3. Theft of fuel
Theft of gas and dishonest use or ‘abstraction’ of electricity are criminal offences.1s13 (electricity) and s1 (gas) TA 1968; in Scotland, the common law offence of theftPenalties include fines or imprisonment, offences being triable either in the magistrates’ court or the Crown Court before a jury. You can be convicted of theft even if there is no damage or evidence of interference with a meter.2R v McCreadie and Tume  96 Cr AppR 143, CA The offence of ‘abstraction’ is committed where there is use of electricity without the authority of the electricity supplier by a person who has no intention of paying for it under section 13 of the Theft Act 1968.3R v McCreadie and Tume  96 Cr AppR 143, CA The offence may be committed where electrical or electronic equipment is used in premises you do not have permission to enter, or where equipment is used for a purpose for which permission is not given.4See, for example, R v Riley (2011) EWCA (Crim) 3066 The key to an offence is the question of dishonesty. If you genuinely believed you were entitled to use the fuel or had paid or would be paying for the fuel concerned, then the elements of the offence cannot be proved. The issue of what is honest or dishonest use is the standard applied by a jury as being the standards of honest, ordinary people.5Ghosh (1982) 75 Cr AppR 154 Dishonesty in the context of an offence of abstraction requires knowledge that electricity was being consumed, coupled with an assumption that it would not be paid for. A genuine belief and intention that you will pay for the electricity you have used – even in a case where a person reconnects a supply without the permission of the electricity company – will provide a defence.6Collins and Fox v Chief Constable of Merseyside  Crim LR 247; Boggeln v Williams  1 WLR 873 It is an offence to dishonestly use electricity without due authority, so a defence may exist where a person honestly believed s/he had been authorised to use the electricity.7s13 TA 1968 For example, if only one person in a multi-occupation household knows about the unlawful consumption but other occupants are ignorant of it, only the person with knowledge may be convicted of the offence. It is improper to infer guilt simply on the basis of a close relationship between members of a household where an offence has occurred.8Collins and Fox v Chief Constable of Merseyside  Crim LR 247 Prosecutions may arise in connection with other offences which involve the improper use of electricity – eg, where electricity is stolen to facilitate the cultivation of drugs. Liability can also be imposed where third parties have been knowingly hired to carry out work such as altering the arrangements for electricity supplies to premises in order to commit criminal offences. Deliberate attempts, even if no electricity or gas is illegally abstracted or loss is incurred by the supplier, will also be prosecuted.9Criminal Attempts Act 1981 The supplier is entitled to recover the costs of any fuel which has been stolen from the person liable. However, as with tampering, suppliers are more likely to address the issue of the stolen fuel by other means – ie, by threatening disconnection. Where the company transporting gas to your home (normally National Grid) is different from the actual supplier, the transporter also has the right to recover the value of the stolen gas.10Sch 2B para 9 GA 1986 Note: just because you have your name on a gas or electricity bill it does not establish you as living at a property. You are simply a consumer of fuel under contract at the address but this does not mean you are living in the property, either as a trespasser or otherwise.11Doncaster BC v Stark and Another  CO/2763/96 5 November 1997, Potts, J; Frost (Inspector of Taxes) v Feltham  1 WLR 452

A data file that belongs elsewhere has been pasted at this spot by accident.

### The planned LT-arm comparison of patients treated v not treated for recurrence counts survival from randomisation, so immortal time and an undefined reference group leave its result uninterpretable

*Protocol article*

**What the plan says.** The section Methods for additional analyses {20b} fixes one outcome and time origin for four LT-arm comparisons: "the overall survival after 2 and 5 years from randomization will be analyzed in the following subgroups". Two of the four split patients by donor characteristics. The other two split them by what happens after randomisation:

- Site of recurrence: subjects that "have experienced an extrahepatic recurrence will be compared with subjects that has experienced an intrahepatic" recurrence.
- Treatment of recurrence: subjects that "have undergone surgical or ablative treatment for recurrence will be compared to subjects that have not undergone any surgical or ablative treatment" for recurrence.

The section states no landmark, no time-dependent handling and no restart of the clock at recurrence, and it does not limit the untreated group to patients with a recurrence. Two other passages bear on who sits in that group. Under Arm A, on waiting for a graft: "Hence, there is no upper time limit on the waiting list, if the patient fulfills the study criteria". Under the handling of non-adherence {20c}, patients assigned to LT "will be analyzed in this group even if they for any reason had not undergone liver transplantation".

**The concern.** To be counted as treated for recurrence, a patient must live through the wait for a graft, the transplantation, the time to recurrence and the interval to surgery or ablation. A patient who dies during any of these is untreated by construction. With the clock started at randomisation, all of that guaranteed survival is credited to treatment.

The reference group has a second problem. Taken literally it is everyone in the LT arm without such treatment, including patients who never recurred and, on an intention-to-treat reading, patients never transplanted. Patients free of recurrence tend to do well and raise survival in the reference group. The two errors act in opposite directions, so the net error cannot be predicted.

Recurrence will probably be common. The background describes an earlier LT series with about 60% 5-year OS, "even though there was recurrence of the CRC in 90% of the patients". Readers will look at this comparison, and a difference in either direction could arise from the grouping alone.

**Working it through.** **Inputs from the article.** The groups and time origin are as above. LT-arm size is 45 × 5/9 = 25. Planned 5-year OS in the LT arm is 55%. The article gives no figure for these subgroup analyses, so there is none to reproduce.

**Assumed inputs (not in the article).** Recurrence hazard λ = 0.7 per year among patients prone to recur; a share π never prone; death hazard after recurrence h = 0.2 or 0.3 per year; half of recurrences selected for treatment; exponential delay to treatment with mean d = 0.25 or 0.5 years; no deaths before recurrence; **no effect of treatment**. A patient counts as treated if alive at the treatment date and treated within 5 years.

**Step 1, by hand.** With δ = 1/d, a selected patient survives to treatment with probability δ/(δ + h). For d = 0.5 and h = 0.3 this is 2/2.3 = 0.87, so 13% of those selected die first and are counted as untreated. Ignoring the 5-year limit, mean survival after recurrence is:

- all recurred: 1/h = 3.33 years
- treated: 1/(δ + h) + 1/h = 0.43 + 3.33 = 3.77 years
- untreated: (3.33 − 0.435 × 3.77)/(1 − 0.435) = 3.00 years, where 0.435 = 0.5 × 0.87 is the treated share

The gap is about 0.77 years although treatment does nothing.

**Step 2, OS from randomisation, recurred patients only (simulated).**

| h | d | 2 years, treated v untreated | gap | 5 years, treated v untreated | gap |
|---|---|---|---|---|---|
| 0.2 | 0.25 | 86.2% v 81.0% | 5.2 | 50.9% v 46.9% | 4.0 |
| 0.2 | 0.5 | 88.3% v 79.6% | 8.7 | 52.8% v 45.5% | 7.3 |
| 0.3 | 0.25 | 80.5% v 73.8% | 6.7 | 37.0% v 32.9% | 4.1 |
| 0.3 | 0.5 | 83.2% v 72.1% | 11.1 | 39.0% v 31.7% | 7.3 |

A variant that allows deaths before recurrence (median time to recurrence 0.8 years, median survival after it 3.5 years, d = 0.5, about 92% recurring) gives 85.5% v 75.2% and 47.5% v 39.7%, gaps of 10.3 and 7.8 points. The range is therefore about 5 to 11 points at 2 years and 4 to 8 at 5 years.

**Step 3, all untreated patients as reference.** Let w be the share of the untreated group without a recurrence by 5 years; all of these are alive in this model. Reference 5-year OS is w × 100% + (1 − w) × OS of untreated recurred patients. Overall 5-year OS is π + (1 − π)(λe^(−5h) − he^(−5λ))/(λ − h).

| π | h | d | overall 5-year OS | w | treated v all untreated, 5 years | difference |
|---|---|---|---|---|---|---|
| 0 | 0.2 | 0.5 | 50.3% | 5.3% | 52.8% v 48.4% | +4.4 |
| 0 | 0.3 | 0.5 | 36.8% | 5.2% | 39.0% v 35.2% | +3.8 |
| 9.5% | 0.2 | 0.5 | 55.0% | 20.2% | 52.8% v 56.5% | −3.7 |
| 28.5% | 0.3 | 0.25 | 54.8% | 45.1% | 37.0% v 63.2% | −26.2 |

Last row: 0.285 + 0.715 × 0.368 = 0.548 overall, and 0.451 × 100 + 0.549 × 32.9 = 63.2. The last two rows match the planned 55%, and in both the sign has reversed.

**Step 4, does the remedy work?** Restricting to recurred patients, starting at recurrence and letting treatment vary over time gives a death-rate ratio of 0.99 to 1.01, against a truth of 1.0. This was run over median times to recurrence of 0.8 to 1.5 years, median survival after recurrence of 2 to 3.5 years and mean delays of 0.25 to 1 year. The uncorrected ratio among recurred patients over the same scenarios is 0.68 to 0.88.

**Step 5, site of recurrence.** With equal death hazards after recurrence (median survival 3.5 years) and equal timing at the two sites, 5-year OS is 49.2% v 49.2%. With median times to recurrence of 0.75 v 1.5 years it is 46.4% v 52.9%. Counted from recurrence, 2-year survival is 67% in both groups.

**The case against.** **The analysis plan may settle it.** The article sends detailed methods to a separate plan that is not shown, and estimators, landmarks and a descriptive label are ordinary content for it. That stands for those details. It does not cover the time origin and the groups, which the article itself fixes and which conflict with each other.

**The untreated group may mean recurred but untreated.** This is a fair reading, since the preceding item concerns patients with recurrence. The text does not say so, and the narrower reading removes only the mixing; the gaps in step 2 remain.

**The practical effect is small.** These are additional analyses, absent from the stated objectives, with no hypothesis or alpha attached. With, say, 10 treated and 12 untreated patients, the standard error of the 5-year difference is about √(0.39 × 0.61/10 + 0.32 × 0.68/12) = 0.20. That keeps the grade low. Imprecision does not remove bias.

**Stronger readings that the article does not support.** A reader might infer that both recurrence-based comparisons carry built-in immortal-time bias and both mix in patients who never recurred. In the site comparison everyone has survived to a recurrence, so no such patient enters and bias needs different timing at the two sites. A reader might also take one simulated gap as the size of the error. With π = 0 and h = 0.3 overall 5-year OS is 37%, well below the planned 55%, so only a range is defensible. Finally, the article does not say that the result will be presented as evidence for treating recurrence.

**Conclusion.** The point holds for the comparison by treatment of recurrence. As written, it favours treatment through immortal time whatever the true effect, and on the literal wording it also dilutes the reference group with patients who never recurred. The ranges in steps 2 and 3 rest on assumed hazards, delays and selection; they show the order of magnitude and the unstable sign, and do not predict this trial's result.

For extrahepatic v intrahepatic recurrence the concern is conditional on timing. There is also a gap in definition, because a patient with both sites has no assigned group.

Use of gas or electricity by squatters
Squatting in residential premises is a criminal offence.12s144 Legal Aid, Sentencing and Punishment of Offenders Act 2012 This does not change the legal position with existing supply of gas or electricity provided to a person living as a squatter where, for example, a supply has already been arranged. Provided the squatter genuinely intends to pay for the gas and electricity supplied, no offence of theft is committed.
It is important that the supplier is notified as to the use as soon as practicable and that an undertaking of willingness to pay is given. If a squatter moves into premises, uses electricity or gas and then moves out without the intention of paying for it, an offence is committed.